No alarms and no surprises – Behind the Mindful Business Charter

No alarms and no surprises – Behind the Mindful Business Charter

Any lawyer of a certain vintage can recall the dawn of the BlackBerry age, the watershed moment at the turn of the Millennium that meant you could always be on call. It was a blessing and a curse.

But the initial freedom of being able to work anywhere at any time has become a crippling 24/7 expectation for some, with the inability to ‘switch off’ being an oft-cited issue. Continue reading “No alarms and no surprises – Behind the Mindful Business Charter”

Corporations with benefits – Assessing the rise of US public benefit companies

Corporations with benefits – Assessing the rise of US public benefit companies

When looking for good in the world, corporate governance law is not the most obvious place to train your eye. However, there is a sizeable band of corporations – thousands, in fact – who have opted to start just there, using corporate governance as a springboard to the greater good.

Shareholder primacy, often cast as the villain in corporate scandals or blinkered business decisions, operates on the theory that the job of directors and management is to maximise returns to investors. In turn, corporate law is traditionally viewed as a contract between corporations and investors that the company will, in the balance of law, deliver the highest return. Continue reading “Corporations with benefits – Assessing the rise of US public benefit companies”

Tom Johnson, Federal Communications Commission

Tom Johnson, Federal Communications Commission

I have always been attracted to public service. A number of my colleagues from my time at Gibson Dunn had gone on to serve as solicitors general in state attorney generals’ offices. Those offices provide unparalleled opportunities, such as the chance to argue appeals and challenge areas in which the federal government has exceeded its powers and placed onerous regulatory requirements on the state. So I was very grateful to have been offered the opportunity to work in the West Virginia solicitor general’s office.

In 2017, I became the general counsel (GC) of the Federal Communications Commission (FCC). I am primarily responsible for two components – reviewing Commission rules and orders to ensure they are legally sustainable, and defending those actions in court. I also oversee units that deal with fraud and bankruptcy issues, as well as various internal issues like employment matters. In West Virginia, I supervised four or five attorneys at any given time. Now, I oversee a team of more than 70 lawyers, so I’ve had to focus a lot more on learning how best to allocate my time and how best to delegate. Continue reading “Tom Johnson, Federal Communications Commission”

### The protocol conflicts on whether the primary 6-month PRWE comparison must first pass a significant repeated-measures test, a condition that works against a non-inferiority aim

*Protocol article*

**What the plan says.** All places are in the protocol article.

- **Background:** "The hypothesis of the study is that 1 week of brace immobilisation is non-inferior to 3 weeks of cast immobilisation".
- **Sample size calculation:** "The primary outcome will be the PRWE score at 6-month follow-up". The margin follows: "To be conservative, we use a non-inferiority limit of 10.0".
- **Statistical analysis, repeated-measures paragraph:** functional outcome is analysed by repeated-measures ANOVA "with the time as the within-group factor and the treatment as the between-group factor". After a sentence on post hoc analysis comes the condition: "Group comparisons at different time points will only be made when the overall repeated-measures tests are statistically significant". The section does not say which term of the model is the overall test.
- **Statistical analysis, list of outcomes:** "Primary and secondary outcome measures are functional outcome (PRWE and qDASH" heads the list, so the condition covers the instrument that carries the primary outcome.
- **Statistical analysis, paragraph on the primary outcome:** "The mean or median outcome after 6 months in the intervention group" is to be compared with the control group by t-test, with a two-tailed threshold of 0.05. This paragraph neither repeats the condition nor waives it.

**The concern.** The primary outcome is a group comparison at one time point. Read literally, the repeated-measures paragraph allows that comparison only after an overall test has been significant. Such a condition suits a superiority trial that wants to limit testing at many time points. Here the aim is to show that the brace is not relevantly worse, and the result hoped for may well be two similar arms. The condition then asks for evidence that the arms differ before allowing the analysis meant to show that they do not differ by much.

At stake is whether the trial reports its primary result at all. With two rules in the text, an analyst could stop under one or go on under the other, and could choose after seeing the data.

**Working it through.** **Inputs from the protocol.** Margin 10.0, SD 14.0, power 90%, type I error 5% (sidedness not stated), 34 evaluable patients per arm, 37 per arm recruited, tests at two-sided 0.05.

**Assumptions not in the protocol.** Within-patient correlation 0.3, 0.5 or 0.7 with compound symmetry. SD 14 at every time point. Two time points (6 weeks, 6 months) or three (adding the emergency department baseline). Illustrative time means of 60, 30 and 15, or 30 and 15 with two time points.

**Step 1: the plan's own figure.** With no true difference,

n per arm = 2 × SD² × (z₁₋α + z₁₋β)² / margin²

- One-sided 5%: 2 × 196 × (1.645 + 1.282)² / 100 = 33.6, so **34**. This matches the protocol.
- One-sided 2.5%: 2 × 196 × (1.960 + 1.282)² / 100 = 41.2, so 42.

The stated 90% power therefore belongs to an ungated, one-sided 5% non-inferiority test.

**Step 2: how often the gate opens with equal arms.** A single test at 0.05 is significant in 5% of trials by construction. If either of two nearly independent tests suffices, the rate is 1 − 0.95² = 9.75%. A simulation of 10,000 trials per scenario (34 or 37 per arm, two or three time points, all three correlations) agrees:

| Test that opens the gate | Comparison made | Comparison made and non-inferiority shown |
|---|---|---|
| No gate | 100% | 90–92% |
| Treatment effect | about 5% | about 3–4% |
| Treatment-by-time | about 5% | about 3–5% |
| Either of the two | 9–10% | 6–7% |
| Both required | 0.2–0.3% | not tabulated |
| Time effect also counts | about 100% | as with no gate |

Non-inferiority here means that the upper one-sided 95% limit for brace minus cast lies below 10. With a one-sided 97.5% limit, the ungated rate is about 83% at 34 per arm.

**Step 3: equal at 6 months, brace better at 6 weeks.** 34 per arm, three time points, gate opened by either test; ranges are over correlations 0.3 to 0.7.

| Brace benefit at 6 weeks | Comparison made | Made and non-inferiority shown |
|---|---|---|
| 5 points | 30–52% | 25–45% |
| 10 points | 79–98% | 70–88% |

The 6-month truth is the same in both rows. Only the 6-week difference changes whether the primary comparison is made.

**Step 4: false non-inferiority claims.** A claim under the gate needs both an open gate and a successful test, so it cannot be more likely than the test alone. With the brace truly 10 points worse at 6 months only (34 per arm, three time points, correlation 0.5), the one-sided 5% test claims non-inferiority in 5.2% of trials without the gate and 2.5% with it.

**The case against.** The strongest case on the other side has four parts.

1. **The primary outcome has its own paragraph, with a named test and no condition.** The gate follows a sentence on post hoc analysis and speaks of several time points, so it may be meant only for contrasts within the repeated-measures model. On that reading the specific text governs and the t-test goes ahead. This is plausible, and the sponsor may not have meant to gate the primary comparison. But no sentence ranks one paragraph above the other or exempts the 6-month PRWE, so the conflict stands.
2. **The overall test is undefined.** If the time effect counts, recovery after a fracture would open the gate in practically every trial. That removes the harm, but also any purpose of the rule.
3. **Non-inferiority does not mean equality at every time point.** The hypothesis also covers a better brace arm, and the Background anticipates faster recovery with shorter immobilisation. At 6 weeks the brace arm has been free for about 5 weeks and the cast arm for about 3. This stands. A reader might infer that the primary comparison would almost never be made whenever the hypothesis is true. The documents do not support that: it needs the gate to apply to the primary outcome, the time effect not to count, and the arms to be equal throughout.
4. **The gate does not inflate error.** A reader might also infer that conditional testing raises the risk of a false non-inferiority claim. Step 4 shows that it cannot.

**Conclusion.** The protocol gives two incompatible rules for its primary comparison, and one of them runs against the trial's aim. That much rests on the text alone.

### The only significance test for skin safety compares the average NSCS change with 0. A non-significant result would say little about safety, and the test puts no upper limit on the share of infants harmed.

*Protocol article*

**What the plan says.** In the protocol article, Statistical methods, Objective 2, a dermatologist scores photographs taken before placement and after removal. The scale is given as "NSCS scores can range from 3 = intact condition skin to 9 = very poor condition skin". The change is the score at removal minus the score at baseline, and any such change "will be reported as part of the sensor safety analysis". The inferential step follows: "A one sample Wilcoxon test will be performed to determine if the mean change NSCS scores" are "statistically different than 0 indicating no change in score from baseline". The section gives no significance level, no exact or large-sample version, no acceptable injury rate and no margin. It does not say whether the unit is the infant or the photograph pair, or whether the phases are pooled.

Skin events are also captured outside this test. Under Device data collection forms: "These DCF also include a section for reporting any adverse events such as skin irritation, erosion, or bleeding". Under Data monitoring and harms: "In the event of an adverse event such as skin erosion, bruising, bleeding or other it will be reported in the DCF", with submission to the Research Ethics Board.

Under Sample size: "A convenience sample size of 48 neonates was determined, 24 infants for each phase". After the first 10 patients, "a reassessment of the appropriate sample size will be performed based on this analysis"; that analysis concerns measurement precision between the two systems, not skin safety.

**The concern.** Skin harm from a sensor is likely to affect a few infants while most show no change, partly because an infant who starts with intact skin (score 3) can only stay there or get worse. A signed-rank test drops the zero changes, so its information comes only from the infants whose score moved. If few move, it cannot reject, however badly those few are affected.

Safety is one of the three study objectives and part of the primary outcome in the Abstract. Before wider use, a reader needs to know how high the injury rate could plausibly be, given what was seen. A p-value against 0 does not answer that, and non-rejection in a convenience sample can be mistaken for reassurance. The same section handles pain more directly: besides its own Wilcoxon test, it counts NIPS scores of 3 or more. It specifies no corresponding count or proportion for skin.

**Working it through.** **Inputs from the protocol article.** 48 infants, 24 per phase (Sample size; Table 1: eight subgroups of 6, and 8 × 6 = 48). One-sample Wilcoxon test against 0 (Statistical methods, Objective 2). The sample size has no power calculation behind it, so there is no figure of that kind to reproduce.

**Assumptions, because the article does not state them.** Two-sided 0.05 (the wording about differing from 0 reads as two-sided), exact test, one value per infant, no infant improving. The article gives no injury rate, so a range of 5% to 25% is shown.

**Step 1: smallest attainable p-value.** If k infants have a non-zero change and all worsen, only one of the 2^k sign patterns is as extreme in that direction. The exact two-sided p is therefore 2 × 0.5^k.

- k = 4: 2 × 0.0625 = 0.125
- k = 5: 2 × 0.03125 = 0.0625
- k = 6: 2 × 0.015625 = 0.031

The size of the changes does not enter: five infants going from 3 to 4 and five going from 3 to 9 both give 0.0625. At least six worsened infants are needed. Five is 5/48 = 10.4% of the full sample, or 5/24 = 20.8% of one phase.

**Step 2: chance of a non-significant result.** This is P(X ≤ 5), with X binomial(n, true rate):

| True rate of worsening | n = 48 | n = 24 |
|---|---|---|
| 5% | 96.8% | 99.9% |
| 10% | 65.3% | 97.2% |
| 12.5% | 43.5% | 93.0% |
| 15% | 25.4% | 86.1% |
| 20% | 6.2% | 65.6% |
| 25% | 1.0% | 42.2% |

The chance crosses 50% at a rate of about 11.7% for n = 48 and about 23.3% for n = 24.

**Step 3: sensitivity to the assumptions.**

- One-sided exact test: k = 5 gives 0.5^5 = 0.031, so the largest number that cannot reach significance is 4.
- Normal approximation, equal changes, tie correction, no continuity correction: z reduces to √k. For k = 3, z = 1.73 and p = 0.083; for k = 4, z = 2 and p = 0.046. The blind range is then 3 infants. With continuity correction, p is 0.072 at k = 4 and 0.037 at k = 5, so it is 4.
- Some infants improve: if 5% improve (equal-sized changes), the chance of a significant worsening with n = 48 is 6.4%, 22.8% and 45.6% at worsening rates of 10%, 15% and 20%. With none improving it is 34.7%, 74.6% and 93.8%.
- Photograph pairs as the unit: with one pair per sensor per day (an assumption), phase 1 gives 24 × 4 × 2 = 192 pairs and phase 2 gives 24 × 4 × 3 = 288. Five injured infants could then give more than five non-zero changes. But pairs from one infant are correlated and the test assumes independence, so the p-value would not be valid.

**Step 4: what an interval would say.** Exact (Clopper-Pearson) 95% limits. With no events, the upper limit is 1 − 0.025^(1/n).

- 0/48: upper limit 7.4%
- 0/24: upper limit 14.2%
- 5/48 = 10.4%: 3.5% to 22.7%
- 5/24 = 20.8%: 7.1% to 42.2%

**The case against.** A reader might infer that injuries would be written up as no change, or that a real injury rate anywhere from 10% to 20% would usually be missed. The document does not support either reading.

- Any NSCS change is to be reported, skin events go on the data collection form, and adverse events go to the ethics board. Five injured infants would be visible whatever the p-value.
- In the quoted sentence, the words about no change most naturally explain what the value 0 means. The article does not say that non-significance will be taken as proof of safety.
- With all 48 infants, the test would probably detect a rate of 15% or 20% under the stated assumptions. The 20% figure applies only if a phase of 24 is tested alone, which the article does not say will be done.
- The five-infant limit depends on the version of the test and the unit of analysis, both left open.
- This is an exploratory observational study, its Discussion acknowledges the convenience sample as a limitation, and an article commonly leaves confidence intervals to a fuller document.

The Client Profile: Christine Dekker, McDonald’s

The Client Profile: Christine Dekker, McDonald’s

Chicago-born Christine Dekker’s decade-long run as legal counsel for McDonald’s has seen her relocate from the US to Shanghai for work in 2014 on a gamble that paid career dividends, ultimately earning her the role of general counsel (GC) for the UK and Ireland three years later.

As vice president-GC for the restaurant chain’s Chinese market, Dekker had played a prominent role in handling the sale of a $2bn equity interest in the China and Hong Kong business to strategic investors. In Shanghai she ran a team of 23 lawyers but also found time to travel to smaller Chinese cities, not to mention visit the odd local potato farm. Continue reading “The Client Profile: Christine Dekker, McDonald’s”

No more firsts – Reflections of the first female counsel to the White House

No more firsts – Reflections of the first female counsel to the White House

There can be few legal roles in the US of as much significance and substance as White House counsel. And when Beth Nolan jettisoned film school for law school, she had no idea her eventual career, including serving as White House counsel for President Bill Clinton – the first female to take on the role – would be almost the stuff films are made of.

But the path to what could be termed the ultimate general counsel (GC) role was not an obvious progression for Nolan. Eschewing private practice thanks to an interest in administrative law, she found herself as a junior attorney with the US Department of Justice (DoJ), tasked with working on government ethics. Continue reading “No more firsts – Reflections of the first female counsel to the White House”

The medium is the message – GC strategies for riding the media revolution

The medium is the message – GC strategies for riding the media revolution

Since the advent of the printing press in 1440, when Johannes Gutenberg’s invention for the first time allowed information to be disseminated at scale, mass communication has been an instrumental tool for human progress. The printing press laid the foundations for the plethora of media we see today, but modern media and communications are in the midst of another seismic shift.

As printed materials give way to digital distribution, traditional forms of broadcast media are facing profound upheaval – with the dominance of ‘linear’ television and radio being challenged by new streaming services. Continue reading “The medium is the message – GC strategies for riding the media revolution”

The Client Profile: Hugh Pugsley, HSBC

The Client Profile: Hugh Pugsley, HSBC

‘Before university I spent a year working in India in a Tibetan Buddhist monastery, teaching English, maths and personal hygiene,’ Hugh Pugsley, general counsel (GC) for HSBC’s UK banking and insurance businesses, casually slips in at the end of the interview.

Although his days of reading the complete works of Hector Hugh Munro (‘Saki’) to indulge his love of travel books are behind him, he admits: ‘I still love being transported into another world’. Continue reading “The Client Profile: Hugh Pugsley, HSBC”